MicrobeWorld App

appsquarebannerad200x200

Join MicrobeWorld

Subscribe via Email

subscribe

Microbes After Hours

cheese-thumb-small

Click for more "Microbes After Hours" videos

Featured Image

Featured Video

Crowdsourced Microbes Heading to Station

Supporters

ASM House 200X200

The Latest Clean Energy Cocktail: Bacteria And Fungus

By throwing together a common fungus and a common bacteria, researchers are producing isobutanol — a biofuel that gallon-for-gallon delivers 82 percent of gasoline’s heat energy. The more common ethanol, by contrast, only gets 67 percent of gasoline’s energy, and does more damage to pipelines and engines. And the University of Michigan research team did it using stalks and leaves from corn plants as the raw material.

The fungus in question was Trichoderma reesei, which breaks down the plant materials into sugars. The team used corn plant leftovers in this case, but many other forms of biomass like switchgrass or forestry waste could also serve. The bacteria was Escherichia coli — good old-fashioned E. coli — which then converted those sugars into isobutanol. Another team of researchers at the University of Wisconsin-Madison recently came up with a similar process by studying leaf cutter ants, but their work produced ethanol instead.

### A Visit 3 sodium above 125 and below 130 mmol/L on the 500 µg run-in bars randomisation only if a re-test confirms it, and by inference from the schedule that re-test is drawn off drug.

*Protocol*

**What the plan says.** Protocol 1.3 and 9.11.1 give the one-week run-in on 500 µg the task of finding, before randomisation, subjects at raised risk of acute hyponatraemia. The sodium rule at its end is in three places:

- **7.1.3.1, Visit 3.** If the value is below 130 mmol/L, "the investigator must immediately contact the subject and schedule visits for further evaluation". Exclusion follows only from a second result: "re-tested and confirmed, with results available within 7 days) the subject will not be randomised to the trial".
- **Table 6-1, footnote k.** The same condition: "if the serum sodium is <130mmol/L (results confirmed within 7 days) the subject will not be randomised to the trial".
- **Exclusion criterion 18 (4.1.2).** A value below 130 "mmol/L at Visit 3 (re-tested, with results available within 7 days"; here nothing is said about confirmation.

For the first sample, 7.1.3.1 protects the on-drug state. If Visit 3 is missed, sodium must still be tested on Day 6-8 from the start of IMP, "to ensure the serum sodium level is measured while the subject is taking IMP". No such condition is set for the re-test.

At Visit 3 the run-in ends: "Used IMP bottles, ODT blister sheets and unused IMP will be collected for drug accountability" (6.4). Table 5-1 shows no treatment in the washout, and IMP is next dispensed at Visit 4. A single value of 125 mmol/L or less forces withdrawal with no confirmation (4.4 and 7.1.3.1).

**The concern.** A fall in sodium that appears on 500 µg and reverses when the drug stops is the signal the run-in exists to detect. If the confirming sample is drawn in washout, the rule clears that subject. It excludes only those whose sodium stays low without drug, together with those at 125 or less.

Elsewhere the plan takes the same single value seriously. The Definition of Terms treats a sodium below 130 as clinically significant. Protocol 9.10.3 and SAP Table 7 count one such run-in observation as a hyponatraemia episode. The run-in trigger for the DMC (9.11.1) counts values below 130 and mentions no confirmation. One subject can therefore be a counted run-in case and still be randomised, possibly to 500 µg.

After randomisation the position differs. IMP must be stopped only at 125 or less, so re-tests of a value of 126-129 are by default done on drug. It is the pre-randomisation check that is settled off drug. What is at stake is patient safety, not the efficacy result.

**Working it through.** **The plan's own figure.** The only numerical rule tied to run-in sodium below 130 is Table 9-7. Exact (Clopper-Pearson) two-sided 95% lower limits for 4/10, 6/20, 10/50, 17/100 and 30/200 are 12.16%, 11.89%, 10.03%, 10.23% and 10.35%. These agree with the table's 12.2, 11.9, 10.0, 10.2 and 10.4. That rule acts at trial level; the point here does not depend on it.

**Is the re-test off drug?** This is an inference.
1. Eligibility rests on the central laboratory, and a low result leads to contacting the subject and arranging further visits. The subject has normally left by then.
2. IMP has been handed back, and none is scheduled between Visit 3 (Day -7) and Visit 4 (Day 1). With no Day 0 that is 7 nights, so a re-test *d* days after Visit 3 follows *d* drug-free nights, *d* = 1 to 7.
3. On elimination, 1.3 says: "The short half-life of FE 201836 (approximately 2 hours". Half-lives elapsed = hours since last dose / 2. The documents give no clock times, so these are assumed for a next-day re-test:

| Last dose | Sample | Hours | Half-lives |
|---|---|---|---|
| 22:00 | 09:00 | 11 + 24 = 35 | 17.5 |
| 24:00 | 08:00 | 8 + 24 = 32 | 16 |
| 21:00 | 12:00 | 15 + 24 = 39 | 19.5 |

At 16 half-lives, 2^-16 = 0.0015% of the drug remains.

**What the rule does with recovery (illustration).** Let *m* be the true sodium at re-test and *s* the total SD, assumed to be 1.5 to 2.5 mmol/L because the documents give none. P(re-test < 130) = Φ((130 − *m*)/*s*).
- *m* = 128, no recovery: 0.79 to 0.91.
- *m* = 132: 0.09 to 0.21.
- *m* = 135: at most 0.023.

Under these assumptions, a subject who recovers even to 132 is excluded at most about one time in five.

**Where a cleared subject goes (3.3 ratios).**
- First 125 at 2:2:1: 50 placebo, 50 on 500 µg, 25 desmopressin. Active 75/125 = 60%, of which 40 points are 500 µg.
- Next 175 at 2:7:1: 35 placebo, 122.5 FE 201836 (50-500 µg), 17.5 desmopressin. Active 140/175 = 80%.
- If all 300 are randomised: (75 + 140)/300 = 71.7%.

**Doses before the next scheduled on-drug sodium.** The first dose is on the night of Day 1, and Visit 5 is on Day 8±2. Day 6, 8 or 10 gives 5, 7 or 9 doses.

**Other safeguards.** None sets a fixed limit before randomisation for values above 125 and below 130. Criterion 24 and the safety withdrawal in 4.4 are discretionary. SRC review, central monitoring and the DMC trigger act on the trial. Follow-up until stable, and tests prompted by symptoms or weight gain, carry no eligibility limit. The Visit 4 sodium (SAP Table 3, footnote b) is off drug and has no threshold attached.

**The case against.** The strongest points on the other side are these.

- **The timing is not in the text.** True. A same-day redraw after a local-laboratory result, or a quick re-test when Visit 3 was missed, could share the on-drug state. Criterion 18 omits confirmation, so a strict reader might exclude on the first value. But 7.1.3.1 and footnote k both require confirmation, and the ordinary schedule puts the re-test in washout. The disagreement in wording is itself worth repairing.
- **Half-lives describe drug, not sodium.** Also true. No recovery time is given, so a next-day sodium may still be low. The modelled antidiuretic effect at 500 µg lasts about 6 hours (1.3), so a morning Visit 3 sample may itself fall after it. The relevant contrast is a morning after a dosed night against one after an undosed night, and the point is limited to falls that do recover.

Comments (0)

Collections (0)

 

American Society for Microbiology
2012 1752 N Street, N.W. • Washington, DC 20036-2904 • (202) 737-3600
American Society For Microbiology © 2014   |   Privacy Policy   |   Terms of Use